10. friko i grew up in a very small family. mum. dad, brother, one aunt, grandparents and great aunts and uncles. all are flown away now but for my mum, my aunt and my brother. i don't mind it, didn't really mind it then either because it opened me to other families who took me in or who i took in. my own children are growing up at this time with two uncles, a great aunt, and a mum and dad and grandma. that's it. they have super friends and seem like good people. i love each member of my family. i love my friends. it all seems good. steven

  11. Hi my dear Friko,

    We all have two chances at a family: the one we are born into, and the one we create or choose - and how we create/compose it is up to us.

    I had an average size family with aunts and uncles and cousins. I was banished from the family for leaving their religion. It was a sad time. But I have created a family of dear friends (beyond my immediate family) who are loving, accepting, interesting, creative, loyal, crazy and oh, so dear.

    It's kind of nice to be able to choose!

    If one feels the lack of close kin, hopefully it is a fleeting moment of nostalgia laced with regret, and you move on from the moment to remember, even celebrate your family of choice.

  12. I think if you don't have close family, friends can become that family. Even if you do have close family, sometimes you prefer your friends! It's never guaranteed that you won't.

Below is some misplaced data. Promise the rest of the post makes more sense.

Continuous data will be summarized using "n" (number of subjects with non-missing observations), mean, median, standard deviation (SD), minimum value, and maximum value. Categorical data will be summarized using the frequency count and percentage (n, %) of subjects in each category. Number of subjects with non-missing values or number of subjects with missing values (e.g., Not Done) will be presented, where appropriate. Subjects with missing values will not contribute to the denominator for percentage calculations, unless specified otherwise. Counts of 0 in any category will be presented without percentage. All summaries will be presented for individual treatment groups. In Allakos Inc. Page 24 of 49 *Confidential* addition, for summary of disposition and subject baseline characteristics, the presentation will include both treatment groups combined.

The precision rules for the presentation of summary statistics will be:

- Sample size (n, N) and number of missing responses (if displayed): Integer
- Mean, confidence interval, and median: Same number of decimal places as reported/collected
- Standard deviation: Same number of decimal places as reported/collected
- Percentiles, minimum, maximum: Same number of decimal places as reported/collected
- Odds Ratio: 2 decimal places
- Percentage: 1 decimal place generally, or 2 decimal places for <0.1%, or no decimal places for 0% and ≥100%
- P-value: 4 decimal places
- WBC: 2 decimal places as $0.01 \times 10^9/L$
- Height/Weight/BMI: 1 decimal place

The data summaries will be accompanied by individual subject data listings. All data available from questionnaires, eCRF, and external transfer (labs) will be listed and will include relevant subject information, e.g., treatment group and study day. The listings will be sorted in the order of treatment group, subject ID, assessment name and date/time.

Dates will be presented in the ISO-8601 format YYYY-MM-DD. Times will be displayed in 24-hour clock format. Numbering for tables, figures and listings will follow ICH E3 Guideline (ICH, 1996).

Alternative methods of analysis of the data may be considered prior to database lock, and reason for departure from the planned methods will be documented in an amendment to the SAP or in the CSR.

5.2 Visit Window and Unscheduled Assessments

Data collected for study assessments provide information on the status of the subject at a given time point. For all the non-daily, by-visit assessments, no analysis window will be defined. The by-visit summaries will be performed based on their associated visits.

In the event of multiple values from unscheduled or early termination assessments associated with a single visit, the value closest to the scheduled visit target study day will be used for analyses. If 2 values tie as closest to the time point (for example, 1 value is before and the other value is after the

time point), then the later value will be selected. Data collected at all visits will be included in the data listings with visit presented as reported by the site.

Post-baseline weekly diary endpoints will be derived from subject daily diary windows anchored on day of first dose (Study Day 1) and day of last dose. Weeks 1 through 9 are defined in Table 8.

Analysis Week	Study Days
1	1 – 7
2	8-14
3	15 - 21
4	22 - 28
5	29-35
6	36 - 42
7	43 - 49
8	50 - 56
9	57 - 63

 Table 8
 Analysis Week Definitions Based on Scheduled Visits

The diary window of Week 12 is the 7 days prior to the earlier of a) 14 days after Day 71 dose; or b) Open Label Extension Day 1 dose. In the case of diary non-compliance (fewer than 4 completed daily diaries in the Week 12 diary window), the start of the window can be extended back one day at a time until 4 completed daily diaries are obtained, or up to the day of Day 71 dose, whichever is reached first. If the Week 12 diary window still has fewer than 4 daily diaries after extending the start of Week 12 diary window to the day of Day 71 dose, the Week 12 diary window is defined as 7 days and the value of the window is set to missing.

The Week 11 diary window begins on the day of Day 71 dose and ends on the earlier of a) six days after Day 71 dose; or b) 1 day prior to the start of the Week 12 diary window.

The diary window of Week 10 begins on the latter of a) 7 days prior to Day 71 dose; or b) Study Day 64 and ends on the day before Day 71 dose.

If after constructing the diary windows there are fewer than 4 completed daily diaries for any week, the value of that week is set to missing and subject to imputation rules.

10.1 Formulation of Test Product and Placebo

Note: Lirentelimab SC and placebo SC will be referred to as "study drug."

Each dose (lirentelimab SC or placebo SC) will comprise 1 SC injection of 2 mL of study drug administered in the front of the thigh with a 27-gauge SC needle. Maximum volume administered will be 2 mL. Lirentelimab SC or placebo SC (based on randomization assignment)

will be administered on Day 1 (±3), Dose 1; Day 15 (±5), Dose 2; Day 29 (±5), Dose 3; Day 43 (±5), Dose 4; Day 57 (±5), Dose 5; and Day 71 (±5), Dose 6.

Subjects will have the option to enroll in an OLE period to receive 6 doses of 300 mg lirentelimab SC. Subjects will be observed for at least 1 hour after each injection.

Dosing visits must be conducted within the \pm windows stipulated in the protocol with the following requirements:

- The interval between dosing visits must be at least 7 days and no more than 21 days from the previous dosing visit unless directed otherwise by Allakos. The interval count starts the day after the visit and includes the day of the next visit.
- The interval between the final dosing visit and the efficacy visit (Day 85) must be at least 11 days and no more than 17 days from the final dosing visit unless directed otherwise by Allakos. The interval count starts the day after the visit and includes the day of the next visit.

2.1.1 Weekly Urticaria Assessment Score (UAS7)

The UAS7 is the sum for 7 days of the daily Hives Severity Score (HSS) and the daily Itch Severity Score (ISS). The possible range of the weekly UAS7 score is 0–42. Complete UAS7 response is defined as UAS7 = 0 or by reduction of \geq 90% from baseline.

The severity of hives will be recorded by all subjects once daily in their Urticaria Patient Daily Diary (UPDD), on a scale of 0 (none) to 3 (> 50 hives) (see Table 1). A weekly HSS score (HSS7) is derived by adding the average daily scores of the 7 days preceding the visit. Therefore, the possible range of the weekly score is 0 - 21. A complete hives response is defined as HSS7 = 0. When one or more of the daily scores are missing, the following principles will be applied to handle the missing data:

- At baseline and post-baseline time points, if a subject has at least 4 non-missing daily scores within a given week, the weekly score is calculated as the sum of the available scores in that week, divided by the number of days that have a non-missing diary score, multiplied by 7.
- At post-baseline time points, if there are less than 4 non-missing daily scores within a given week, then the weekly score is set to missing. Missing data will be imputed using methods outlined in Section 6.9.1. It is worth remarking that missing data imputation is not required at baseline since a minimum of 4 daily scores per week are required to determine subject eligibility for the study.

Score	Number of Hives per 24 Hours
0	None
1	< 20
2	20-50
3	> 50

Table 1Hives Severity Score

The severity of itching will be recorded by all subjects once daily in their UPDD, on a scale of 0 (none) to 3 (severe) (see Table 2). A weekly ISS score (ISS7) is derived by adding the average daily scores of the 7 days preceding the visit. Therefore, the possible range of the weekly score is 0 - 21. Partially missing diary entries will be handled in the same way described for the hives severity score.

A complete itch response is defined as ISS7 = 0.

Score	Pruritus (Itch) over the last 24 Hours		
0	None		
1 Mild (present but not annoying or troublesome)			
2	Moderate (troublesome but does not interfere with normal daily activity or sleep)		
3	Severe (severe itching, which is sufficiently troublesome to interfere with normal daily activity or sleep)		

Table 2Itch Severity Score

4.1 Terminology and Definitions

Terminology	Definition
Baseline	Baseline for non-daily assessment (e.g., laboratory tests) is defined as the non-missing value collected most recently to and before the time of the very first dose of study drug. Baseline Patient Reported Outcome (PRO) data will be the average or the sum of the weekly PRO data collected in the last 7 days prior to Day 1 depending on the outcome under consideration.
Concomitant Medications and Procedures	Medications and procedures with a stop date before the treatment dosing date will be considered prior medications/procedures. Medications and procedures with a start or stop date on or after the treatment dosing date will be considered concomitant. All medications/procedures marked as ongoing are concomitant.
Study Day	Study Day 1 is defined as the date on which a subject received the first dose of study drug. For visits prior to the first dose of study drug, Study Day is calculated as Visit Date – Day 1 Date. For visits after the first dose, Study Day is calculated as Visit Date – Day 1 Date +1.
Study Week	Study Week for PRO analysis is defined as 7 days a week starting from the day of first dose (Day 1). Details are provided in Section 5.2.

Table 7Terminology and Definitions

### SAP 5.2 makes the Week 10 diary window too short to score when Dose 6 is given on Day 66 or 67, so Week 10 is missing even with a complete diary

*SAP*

13. I'm sorry I deleted the last comment but I must remind myself to check my comment before posting it! I left out a word this time...Here's the revised edition.
    Your thoughts about families have caused me to consider my place in two families: first with my siblings who live across the Rocky Mountains. We don't see each other often but the bond I feel is very strong. My husband's family is closer to where we live and because my mother in law is alive our home is the hub of my husband's family gatherings. We enjoy the preparations leading up to these gatherings and the company of his family. It would be wonderful to live closer to every family member but in this modern world so many young people move away from home and the ties which were so strong are stretched and only become tighter for important gatherings and during holiday times. i often wonder how my parents felt when two of their daughters moved 500 miles from our island home. My sister moved back eventually and my husband's job allowed us only three years on the island. Wherever we moved we made good friends who became our family. "Friends are the family we choose for ourselves."